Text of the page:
Apple COO Tim Cook on Android, Components, and More

Macworld’s transcript of Tim Cook’s comments on the quarterly earnings analyst call earlier today. Things that stood out to me:

  • Demand for the iPhone 4 is still outstripping supply. They can’t make them fast enough, and haven’t even launched on Verizon yet.
  • For phones, he’s talking about the “handset market” in general, not just smartphones. Going forward, “smartphone” market share isn’t the number to look at. It’s handset market share, period. All phones will soon be smart phones. People with feature phones are future smartphone buyers.

Regarding components, Cook said this:

On the operational side of the house, as you probably remember, we’ve historically entered into certain agreements with different people to secure supply and other benefits. The largest one in the recent past has been, we signed a deal with several flash [memory] suppliers back in the end of 2005 that totaled over a billion dollars, because we anticipated that flash would become increasingly important across our entire product line and increasingly important to the industry. And so we wanted to secure supply for our company. We think that was an absolutely fantastic use of Apple’s cash, and we constantly look for more of these. And so in the past several quarters, we’ve identified another area and come to some recent agreements that Peter talked about in his opening comments. These payments consist of both pre-payments and capital for process equipment and tooling. And similar to the flash agreement, they’re focused in an area that we feel is very strategic. And so I’d prefer not to go into more detail about what specific area it’s in, but it’s the same kind of thinking that led us to those deals.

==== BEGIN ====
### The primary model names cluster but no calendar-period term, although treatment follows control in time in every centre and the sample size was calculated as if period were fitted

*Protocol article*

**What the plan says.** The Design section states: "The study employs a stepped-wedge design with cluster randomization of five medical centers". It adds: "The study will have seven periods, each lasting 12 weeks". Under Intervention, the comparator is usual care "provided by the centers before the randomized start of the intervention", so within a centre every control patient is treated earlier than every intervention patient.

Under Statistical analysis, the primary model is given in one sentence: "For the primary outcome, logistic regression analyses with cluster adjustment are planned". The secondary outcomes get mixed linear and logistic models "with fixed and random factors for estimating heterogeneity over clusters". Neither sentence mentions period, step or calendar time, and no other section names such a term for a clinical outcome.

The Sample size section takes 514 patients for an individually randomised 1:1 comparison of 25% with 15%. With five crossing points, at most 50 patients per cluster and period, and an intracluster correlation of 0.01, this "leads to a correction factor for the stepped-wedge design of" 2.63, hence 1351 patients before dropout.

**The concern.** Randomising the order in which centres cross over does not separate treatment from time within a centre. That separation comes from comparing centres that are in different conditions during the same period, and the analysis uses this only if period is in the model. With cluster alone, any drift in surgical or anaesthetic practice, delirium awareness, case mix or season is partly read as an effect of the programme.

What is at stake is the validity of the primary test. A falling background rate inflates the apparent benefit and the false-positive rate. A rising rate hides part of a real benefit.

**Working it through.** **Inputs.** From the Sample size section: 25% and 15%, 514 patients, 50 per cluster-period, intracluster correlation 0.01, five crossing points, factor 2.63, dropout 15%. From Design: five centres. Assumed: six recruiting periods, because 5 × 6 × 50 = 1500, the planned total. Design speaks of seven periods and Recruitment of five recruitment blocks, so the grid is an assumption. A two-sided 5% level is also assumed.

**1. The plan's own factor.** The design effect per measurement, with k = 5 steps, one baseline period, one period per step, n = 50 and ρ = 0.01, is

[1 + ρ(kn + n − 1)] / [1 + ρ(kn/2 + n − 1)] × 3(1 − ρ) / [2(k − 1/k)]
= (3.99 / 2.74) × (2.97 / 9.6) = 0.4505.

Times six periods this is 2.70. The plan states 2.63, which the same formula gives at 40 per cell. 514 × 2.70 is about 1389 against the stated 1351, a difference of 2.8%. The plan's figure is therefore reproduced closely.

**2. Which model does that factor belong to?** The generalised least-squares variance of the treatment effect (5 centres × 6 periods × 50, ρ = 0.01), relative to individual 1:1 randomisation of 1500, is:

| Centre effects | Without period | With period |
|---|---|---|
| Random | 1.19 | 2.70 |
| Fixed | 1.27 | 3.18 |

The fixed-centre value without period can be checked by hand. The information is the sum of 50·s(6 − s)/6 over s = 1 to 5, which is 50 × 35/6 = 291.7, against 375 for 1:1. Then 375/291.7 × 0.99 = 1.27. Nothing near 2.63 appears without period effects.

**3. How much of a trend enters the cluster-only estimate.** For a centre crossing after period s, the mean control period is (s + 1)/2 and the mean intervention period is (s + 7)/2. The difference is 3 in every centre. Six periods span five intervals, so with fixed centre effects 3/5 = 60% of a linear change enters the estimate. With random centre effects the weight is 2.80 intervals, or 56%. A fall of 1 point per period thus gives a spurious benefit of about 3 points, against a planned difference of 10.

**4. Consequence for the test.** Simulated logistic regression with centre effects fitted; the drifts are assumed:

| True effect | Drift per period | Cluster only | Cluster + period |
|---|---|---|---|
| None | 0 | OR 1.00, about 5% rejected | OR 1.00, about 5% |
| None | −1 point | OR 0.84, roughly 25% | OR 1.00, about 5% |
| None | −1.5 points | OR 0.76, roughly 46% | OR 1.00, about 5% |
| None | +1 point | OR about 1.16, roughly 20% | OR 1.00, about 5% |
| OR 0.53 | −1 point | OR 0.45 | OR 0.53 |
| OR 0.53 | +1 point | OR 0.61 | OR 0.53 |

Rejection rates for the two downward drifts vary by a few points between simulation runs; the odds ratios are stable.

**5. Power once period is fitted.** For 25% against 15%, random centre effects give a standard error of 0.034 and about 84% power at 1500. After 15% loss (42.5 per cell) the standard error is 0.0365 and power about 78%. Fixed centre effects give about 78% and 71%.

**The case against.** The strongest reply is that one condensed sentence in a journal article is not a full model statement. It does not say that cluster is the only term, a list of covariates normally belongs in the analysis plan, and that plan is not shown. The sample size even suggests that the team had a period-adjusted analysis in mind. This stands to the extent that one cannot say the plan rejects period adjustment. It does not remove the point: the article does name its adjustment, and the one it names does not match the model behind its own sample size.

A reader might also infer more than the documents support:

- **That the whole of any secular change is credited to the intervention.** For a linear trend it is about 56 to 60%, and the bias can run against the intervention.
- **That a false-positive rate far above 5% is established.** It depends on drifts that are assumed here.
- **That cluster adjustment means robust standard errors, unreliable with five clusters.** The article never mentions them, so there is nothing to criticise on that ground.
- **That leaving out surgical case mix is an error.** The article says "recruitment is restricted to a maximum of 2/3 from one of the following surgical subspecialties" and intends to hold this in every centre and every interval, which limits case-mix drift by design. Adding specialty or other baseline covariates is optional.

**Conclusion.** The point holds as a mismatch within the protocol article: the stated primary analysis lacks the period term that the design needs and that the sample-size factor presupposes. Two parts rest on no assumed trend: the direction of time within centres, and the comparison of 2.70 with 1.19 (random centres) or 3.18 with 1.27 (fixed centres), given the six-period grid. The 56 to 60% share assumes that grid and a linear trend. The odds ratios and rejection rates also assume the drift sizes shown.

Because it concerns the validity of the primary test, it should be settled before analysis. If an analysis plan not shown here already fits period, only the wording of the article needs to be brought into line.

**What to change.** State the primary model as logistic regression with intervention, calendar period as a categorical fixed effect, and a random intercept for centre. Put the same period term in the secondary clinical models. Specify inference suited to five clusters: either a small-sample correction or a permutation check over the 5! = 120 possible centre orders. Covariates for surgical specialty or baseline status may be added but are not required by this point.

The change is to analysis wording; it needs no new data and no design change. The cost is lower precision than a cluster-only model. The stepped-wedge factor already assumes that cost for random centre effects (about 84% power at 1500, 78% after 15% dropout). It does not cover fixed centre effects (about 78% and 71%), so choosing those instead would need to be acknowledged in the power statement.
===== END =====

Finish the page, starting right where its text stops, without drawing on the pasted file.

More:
My guess is that this is about touchscreen display technology. Apple is ahead of the entire industry here — no competing device has a display as nice as the iPhone 4. I think they want to push ahead technology-wise, and are paying up front so they can meet demand.

Regarding iPad competitors:

Then you have the Android tablets, and the variety that are out shipping today, the operating system wasn’t really designed for a tablet, and Google has said this. This is not just an Apple view by any means. And so you wind up having a size of tablet that is less than what we believe is reasonable or even one that would provide what we feel is a “real tablet experience.” So basically you wind up with a scaled-up smartphone, which is a bizarre product, in our view.

So those are the two that are shipping today, and frankly speaking, it’s hard for me to understand, if somebody does a side-by-side with an iPad, I think some enormous percentage of people are going to select an iPad there. Those are not tablets that we have any concern on.

Translation: “We still don’t have any competition.”

Tuesday, 18 January 2011